The Story of War
Harvard University Press
In 2016, then-Secretary of Defense Carter put Russia at the top of the Pentagon’s list of national security threats. His decision to rank Russian aggression above threats from China, North Korea, Iran and global terrorism was soon followed by questions about Russia’s hacking of the websites of the Democratic and Republican National Committees. As Putin’s Russia asserts itself in ever bolder ways, knowing how the story of its war-torn past shapes the present is essential to understanding its self-image and worldview.
In Russia: The Story of War, Gregory Carleton proposes that to understand modern Russia we must appreciate how thoroughly the country and its people have been defined by war. From the Mongolian invasion to the defeat of Napoleon in Moscow, to the siege of Leningrad, Russia has been shaped by almost ceaseless military entanglement and vast losses of life in defense of the homeland. It has emerged from these centuries of trauma having cast itself as a benevolent power surrounded by a hostile world.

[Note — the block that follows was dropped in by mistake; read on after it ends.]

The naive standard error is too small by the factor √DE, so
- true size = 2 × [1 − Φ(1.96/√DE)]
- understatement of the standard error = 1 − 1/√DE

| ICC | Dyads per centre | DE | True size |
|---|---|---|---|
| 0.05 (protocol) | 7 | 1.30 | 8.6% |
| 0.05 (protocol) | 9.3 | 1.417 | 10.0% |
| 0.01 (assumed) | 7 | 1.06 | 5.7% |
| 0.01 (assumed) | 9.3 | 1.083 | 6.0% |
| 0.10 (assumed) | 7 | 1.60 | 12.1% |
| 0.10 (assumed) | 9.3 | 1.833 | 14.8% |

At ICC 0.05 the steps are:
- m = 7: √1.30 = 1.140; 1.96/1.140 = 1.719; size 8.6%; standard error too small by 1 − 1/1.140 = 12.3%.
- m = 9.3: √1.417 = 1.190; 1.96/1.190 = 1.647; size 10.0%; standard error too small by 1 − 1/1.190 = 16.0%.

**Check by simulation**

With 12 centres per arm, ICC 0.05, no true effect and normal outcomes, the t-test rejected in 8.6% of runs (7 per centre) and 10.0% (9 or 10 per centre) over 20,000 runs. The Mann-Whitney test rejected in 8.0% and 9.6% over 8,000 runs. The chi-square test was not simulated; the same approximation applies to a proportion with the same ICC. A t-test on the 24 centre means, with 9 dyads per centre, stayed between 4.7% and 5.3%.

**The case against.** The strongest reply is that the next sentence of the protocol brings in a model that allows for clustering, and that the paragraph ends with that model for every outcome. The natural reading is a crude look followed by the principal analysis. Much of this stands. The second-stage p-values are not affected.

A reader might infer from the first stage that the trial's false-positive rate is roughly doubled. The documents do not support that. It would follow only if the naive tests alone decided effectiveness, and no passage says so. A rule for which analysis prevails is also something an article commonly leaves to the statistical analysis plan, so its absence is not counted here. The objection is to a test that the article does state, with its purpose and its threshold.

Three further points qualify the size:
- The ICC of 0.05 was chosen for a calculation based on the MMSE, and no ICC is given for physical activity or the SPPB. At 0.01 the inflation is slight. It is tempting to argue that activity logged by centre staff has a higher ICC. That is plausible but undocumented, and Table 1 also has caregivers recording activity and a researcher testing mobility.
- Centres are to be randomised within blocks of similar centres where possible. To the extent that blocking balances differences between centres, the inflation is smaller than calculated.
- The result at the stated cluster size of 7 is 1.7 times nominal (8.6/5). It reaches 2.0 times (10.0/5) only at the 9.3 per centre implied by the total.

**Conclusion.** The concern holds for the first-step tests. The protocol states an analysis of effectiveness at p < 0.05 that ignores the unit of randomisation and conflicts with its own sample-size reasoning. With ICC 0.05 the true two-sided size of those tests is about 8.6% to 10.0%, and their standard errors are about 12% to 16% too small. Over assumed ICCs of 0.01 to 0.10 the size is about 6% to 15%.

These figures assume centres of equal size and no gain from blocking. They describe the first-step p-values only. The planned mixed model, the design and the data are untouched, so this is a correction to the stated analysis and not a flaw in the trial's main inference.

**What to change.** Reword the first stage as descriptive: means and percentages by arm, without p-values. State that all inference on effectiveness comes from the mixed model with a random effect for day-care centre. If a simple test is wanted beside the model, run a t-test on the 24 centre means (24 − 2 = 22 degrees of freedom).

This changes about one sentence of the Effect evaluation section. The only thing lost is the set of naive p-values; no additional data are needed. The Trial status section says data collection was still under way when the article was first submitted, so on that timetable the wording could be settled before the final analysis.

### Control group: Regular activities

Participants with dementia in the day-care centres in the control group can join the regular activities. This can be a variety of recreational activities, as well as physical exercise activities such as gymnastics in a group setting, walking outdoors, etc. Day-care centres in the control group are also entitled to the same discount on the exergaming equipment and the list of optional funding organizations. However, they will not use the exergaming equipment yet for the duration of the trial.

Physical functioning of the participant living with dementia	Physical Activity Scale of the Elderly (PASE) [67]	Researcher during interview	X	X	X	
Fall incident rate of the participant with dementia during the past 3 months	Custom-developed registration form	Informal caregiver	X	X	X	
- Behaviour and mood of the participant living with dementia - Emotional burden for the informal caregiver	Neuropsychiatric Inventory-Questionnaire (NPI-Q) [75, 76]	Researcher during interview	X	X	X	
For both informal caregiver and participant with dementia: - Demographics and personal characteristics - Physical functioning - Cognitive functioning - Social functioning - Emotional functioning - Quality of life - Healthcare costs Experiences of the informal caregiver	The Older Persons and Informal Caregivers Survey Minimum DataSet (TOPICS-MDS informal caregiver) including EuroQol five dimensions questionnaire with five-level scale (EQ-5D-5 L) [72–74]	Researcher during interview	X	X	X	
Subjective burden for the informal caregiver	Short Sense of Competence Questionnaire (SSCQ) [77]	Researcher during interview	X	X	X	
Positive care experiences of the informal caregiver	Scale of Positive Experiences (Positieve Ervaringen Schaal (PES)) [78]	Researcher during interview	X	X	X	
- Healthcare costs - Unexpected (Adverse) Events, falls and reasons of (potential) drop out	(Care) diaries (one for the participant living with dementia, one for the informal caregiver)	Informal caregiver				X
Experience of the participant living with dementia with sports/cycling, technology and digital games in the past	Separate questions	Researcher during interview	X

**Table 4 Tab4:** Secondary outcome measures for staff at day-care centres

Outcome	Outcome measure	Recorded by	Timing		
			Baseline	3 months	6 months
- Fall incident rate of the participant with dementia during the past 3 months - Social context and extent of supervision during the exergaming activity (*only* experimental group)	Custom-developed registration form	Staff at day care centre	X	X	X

Russian culture, from literature and poetry to opera and film are suffused with tales of battle. And the mantle of virtuous martyrdom has served to turn even the humiliating fall of the Soviet Union and devastating losses, such as the Soviet defeat in Afghanistan, into triumphs. Most alarmingly, this attitude towards war as civic religion is providing cover for recent border violations such as in Crimea and in Ukraine.
Taking the long view of Russian history, Russia: The Story of War finds patterns that may help us make sense of a country that has always mystified, and often unsettled us.